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Drastick

Mouse (x,y) not relitive to back buffer (x,y) ..what to do?

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I am having a problem using the mouse over a direct x back buffer. I am running the program in windowed mode the window is set to 800x600 (it has a menu bar attached) the back buffer is 800x600. What is going on is that which I click something, the point I click in the window is not relitive to the objects position on the back buffer. It seems that the whole window is 800X600 while the back buffer is getting smushed down into the actual work area of the window causing the image to be out of proportion. What is normaly done about this?

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I'm not real knowledgeable about Windows programming anymore, but can you query system metrics to get the height of the menu bar, and add this value to the size you request the window to be? Tack on an extra few pixels, in other words. You might need/want to take into account window borders as well, if you have to.

EDIT: Found this reference page at MSDN, for the GetSystemMetrics() function. Might be what you'd need for this. Of course, there may be some other method of creating a window, wherein you specify the size of the client area desired, and Windows itself handles all the proper sizing. I don't know, as this is out of my expertise.

Josh
vertexnormal AT linuxmail DOT org


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[edited by - VertexNormal on October 7, 2003 1:25:21 AM]

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When you request a window to be created at a certain dimension, it will include all of the components the window uses - title bar, menu bar, & borders. All of that takes up pixel real estate. Creating a popup window aovids this because it doesn''t have the decorations. That''s why it is common practice to use popups for fullscreen. You would most likely annoy your players if you did the same for windowed mode however.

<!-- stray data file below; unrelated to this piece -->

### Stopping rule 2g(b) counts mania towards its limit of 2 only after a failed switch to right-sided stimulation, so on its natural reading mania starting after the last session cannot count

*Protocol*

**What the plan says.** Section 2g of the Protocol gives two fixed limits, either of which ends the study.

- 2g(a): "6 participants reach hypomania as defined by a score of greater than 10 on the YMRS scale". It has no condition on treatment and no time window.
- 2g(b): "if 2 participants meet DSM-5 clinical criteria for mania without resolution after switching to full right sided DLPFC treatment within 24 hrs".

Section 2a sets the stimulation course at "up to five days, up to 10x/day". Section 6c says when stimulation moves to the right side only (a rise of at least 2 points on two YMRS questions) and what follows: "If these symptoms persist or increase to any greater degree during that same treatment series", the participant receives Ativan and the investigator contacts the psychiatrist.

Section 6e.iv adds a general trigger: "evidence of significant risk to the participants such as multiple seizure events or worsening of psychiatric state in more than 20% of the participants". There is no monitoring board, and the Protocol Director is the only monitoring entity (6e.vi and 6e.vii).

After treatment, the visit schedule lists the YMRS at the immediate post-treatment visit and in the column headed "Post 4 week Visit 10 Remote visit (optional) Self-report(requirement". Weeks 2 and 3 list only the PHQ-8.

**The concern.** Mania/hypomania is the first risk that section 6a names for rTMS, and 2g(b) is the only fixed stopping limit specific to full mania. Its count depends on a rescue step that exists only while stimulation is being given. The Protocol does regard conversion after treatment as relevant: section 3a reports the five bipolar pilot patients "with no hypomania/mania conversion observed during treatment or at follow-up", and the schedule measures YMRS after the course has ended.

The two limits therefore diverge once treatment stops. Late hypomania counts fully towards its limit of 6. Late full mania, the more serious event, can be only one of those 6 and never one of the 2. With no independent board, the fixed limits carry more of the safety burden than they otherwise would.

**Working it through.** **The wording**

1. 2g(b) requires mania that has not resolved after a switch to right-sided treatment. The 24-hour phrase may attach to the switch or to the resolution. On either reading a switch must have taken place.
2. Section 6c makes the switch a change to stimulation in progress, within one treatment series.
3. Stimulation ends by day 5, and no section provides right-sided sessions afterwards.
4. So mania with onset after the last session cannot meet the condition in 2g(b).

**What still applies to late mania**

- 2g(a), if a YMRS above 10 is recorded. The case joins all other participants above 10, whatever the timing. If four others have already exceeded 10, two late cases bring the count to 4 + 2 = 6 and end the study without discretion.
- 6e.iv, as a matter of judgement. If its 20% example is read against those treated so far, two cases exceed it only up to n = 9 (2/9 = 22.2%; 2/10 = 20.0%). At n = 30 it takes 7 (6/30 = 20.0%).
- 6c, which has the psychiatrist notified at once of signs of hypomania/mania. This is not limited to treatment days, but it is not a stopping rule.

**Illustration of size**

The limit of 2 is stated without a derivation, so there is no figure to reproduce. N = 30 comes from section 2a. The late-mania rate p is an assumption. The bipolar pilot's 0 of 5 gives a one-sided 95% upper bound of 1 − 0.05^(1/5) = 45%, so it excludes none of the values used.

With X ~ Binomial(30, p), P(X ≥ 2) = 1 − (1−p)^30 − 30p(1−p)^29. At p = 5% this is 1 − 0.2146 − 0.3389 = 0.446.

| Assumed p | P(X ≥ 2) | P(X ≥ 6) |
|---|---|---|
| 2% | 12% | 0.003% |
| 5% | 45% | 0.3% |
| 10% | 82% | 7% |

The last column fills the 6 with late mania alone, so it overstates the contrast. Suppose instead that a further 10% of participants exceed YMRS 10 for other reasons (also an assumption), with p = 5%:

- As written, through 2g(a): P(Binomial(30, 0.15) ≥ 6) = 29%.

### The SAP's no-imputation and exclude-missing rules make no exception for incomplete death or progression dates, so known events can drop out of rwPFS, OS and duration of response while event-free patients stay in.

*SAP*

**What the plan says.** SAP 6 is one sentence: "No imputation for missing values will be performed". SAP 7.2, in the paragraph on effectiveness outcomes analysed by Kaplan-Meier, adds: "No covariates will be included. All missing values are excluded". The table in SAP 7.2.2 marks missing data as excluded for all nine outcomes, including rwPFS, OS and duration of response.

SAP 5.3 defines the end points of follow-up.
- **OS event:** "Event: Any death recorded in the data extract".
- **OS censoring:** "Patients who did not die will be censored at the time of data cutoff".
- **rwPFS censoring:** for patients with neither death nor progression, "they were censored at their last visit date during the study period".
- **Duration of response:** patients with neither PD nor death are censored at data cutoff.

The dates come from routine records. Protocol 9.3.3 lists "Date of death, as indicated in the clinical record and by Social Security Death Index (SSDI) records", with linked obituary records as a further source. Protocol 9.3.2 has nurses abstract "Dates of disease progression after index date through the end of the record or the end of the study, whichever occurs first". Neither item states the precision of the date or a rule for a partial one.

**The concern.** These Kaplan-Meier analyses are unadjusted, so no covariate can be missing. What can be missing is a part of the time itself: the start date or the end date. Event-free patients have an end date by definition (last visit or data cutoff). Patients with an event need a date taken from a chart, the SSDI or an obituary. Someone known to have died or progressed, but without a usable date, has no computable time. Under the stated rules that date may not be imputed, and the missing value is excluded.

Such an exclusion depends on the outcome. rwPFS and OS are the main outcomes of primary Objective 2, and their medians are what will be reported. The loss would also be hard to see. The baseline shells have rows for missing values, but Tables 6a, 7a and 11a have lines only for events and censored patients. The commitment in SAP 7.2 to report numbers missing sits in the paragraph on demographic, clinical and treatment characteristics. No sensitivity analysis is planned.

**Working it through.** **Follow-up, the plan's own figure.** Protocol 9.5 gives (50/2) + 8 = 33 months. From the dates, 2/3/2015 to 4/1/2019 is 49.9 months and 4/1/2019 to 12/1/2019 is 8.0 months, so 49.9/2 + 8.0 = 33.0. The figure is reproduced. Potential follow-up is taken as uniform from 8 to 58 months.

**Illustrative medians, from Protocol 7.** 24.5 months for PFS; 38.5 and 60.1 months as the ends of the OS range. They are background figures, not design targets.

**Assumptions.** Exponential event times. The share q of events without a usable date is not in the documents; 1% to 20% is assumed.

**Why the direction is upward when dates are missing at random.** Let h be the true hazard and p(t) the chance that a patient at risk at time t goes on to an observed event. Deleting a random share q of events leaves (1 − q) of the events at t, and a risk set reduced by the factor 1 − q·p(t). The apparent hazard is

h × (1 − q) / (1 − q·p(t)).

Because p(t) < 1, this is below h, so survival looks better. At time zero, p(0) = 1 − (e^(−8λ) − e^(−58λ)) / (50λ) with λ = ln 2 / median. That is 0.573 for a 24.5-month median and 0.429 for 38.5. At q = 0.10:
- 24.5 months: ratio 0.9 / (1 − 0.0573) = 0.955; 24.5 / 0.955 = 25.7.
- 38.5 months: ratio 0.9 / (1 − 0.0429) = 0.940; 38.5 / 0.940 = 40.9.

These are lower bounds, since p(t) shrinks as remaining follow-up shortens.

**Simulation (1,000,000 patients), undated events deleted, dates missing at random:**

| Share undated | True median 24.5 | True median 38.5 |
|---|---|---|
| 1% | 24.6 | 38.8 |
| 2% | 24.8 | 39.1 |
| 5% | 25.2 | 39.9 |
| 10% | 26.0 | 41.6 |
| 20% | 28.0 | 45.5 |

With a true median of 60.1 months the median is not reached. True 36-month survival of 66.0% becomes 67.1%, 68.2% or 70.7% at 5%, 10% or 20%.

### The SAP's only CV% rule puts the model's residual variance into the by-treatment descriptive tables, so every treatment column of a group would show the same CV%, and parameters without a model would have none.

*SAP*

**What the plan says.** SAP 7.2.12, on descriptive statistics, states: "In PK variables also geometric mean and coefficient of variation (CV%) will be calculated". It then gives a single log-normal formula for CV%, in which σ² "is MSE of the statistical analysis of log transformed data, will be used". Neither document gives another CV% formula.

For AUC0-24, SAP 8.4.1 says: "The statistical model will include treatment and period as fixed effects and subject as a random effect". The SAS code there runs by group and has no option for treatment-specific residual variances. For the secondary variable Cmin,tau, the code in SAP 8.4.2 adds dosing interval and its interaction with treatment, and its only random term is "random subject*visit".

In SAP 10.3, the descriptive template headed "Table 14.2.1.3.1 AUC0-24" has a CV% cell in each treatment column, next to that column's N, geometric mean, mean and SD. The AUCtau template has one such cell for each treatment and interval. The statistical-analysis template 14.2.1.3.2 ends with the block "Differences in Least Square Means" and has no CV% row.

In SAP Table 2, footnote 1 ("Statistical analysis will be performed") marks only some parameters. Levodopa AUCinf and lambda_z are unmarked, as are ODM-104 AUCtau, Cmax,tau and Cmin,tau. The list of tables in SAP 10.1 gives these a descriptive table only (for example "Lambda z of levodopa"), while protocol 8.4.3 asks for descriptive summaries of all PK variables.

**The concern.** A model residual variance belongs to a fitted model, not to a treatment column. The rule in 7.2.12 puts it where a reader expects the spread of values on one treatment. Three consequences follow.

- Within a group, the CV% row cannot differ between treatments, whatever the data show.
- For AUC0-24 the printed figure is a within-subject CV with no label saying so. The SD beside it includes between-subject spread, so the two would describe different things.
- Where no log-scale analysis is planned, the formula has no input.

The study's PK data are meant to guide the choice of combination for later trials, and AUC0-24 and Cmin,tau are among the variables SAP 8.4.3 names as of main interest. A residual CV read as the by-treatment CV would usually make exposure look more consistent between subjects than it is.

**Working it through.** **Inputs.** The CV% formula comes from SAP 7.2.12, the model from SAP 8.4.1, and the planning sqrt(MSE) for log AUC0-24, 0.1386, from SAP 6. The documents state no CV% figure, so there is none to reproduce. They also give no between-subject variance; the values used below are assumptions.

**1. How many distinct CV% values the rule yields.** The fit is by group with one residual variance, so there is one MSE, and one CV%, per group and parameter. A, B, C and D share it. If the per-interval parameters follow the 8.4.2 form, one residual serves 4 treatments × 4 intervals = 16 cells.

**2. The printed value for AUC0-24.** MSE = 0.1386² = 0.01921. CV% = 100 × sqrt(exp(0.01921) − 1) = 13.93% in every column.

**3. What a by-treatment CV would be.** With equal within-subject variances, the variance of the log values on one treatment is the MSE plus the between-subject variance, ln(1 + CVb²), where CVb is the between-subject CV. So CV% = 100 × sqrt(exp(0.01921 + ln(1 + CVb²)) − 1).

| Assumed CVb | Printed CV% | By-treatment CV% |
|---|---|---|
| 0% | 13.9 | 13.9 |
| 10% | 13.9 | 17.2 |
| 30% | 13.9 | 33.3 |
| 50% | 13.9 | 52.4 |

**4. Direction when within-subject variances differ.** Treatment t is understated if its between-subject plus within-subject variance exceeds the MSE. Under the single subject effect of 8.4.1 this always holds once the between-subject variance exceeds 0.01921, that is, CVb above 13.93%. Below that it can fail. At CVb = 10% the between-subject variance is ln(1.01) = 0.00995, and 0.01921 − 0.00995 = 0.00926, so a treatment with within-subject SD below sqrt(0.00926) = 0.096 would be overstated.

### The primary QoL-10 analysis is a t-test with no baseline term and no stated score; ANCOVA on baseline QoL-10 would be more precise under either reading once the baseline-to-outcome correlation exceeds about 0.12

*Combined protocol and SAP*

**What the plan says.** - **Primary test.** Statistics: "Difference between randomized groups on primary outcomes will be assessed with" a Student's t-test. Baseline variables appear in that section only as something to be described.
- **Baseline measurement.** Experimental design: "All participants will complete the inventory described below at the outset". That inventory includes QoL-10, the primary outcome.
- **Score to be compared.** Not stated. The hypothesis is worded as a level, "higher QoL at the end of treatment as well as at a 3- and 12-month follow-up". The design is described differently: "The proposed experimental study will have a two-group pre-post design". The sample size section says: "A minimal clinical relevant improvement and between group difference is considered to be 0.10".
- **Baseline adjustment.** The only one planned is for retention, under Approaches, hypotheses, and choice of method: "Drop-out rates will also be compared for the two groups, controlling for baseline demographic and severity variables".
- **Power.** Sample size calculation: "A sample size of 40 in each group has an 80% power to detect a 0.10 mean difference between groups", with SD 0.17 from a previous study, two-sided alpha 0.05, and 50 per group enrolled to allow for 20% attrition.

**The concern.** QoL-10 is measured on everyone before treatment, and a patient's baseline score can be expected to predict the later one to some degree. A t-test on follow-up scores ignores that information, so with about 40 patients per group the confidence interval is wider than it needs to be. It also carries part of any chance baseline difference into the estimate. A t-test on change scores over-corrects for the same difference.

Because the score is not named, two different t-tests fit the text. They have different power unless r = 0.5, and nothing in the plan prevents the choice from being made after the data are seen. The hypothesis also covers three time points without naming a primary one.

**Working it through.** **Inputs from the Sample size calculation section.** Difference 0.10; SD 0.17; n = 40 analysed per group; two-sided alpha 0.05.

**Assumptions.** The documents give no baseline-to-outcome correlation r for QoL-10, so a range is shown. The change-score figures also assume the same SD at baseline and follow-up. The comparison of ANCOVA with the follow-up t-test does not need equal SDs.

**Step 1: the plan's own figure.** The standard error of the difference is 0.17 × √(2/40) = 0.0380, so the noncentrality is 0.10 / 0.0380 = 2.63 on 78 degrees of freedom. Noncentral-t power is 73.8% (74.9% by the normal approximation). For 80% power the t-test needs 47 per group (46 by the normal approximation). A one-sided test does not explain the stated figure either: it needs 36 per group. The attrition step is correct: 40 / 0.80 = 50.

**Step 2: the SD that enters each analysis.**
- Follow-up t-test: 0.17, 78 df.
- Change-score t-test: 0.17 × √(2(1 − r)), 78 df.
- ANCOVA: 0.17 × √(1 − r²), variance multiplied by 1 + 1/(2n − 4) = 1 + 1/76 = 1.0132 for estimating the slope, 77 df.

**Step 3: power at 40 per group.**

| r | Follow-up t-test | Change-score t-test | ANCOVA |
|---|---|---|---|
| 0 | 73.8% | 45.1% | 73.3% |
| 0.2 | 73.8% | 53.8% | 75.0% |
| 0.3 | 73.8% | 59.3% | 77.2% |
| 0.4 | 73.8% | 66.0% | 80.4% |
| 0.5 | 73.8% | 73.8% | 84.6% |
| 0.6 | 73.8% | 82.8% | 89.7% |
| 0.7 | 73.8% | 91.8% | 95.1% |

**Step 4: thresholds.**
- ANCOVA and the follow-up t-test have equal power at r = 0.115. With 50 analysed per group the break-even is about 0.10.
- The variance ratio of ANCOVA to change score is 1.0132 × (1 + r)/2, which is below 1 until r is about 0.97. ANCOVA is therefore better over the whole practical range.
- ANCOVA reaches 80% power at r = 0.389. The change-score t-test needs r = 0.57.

There are a couple of ways you can fix this:

1) Windows provides a function called GetClientRect. This gives you the dimensions of the actual drawable surface of the window - the area contained inside the decorations. So you might get 768x580 for an 800x600 window (just a random figure - but the actual result will vary depending upon border style, menu, etc...). It''s a simple thing to create a backbuffer the size of the client rectangle, but because of the funky dimension sizes it is not always the best solution.

2) The second option is to tell Windows that you want the *client area* to be 800x600, not the window itself. You can do this before or after you call CreateWindow by using the function AdjustWindowRect (AdjustWindowRectEx is you used extended styles with CreateWindowEx). If you call this after creating the window you will also need to make a call to MoveWindow for the changes to take effect. If you call it before you create the window, then you will use the adjusted dimensions in place of 800x600 when you call CreateWindow. You can find examples of this in several DirectX books, the DX SDK sample code, and over at NeHe''s OpenGL site (yes, this technique is also needed for OpenGL) among other places.

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